- Job market remains robust with no sign of stress.
- Housing market suffers from rising mortgage rates.
- Consumer sentiment declines but expect inflation will not rise further.
The job market continues to be one of the strongest parts of the economy and is showing no signs of new stress.
Meantime, the housing market is suffering the most from the dramatic increase in mortgage rates. Total new home sales are down from a year ago, while mortgage rates rose more than 2.5 percentage points, translating into 30% higher payments before double-digit price increases are factored into the equation.
Consumer sentiment has declined in June, but consumers are not expecting inflation to be as high in five years as the Fed thought they were when they raised rates last week.
Job scene robust: Seasonally adjusted initial jobless claims declined by 2,000 to 229,000 for the week ending June 18. Non-seasonally adjusted claims declined by a similar amount. Both measures continue to be lower than they were in 2019 before the pandemic began.
Continuing claims, which represent people who previously filed and remain on traditional unemployment compensation increased by 5,000 from the week before, bringing the total up to 1.32 million as of the week ending June 11. That level of continuing claims was 448,000 lower than they were prior to the pandemic. Other than the prior week, the last time claims were lower was way back in 1969 when the labor force was half as large.
The broadest measure of continuing claims increased by 14,000 to 1.30 million in the latest data, which lags the traditional number and is not seasonally adjusted. That total measure is down 21,000 over the last 4 weeks and is 806,000 lower than the pre-pandemic level. The jobless claims data continue to show that the labor market remains historically strong.
Housing down: Existing home sales were about as expected in May, as sales declined for the fourth straight month. The market continues to see the impact of a substantial increase in mortgage rates that rivals any other period of change in modern history. The pace of sales in May declined to the slowest pace since June 2020. The existing home sales seasonally adjusted rate (SAAR) declined 3.4% to 5.41 million from 5.60 million in April. At the May rate, existing home sales were down 8.6% from a year ago and down 0.9% compared to May 2019. Inventory increased to 1.16 million units, which was still down 4.1% from a year ago.
The National Association of Realtors reported that the sharp rise in mortgage rates should lead to further sales declines, but homes priced appropriately are selling quickly and supply would need to double to cool price appreciation. Inventory is still moving quickly, as 88% of the homes sold in May were on the market for less than a month, and the typical time on market was 16 days, which was a day less than April and a day less than May last year. The months’ supply of homes for sale increased to 2.6 months from 2.2 months in April, but that level of supply is still closer to the record low of 1.6 months in January than to what is considered normal at above 6 months of supply. The median sales price increased to $407,600, which was up 14.8% from a year ago.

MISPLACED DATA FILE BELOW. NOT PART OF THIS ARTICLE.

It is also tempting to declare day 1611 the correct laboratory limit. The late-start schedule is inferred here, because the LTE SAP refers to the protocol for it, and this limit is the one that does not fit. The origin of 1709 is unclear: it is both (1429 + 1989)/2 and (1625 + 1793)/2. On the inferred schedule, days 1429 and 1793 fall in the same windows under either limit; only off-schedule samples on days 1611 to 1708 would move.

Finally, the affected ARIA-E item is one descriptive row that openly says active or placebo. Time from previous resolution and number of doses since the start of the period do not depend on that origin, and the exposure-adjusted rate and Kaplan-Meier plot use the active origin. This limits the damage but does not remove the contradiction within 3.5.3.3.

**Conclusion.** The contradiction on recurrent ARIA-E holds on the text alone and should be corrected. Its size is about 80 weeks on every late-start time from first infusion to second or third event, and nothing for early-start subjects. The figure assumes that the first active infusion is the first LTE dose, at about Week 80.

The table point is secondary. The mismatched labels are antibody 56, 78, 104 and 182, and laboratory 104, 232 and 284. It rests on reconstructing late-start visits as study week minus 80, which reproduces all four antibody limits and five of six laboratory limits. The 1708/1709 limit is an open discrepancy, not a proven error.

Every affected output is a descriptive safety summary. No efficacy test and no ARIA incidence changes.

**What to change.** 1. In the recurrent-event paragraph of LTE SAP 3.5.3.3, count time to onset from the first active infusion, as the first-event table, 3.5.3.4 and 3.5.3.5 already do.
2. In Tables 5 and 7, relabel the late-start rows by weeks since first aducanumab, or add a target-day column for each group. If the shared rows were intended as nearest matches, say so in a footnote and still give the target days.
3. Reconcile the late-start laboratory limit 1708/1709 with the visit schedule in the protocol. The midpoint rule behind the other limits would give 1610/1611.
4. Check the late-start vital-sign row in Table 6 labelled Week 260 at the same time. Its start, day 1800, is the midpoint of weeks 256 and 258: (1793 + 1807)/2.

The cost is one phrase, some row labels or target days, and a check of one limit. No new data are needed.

New home sales, which are based on new contracts signed on newly constructed homes recorded a surprising increase in May on top of a positive revision to April. Even with the stronger than expected data, new home sales at an annualized pace of 696,000 were down 5.9% year-to-year. Compared to May 2019, new home sales are still up 12.3%. The new home sales data are based on a survey of builders, and the report is often subject to substantial revisions. The initial increase for May reported was smaller than the survey’s confidence interval.
New home inventory increased 1.6% from April and was up 34.5% from a year ago. With the assumed better pace of sales, new-home supply declined to 7.7 months, which is higher than what is considered normal but less concerning than the nine months initially reported in April.
In May, 27% of the new homes sold were on homes not yet started, while 45% were under construction, and 27% were completed, finished units. The rise in sales of completed, finished units indicates that builders are dealing with cancellations leading to more speculative inventory. With the decline in existing home sales in May, total home sales were down 2.0% for the month and down 8.3% from a year ago.
Consumer sentiment declines: The sentiment index from the University of Michigan declined 14.4% in June as current conditions and expectations both declined. The Michigan reading was down slightly from mid-month and was at the lowest full month reading in the history of the index back to 1978. Buying conditions for vehicles also declined to a new official low.
Consumer expectations for inflation in one year was steady at a median of 5.3%, and their views of inflation over the next five years only increased slightly to a median of 3.1% from 3.0% in May. The preliminary June report from the University of Michigan had that longer term view of inflation at 3.3%. The Fed cited that level last week as a key concern when it decided to increase rates by three quarters of a point instead of half a point.
The Morning Consult index daily index has also declined in June, as it declined 0.6% in the last week and is down 4.9% so far for the month.
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Jonathan Smoke is chief economist at Cox Automotive.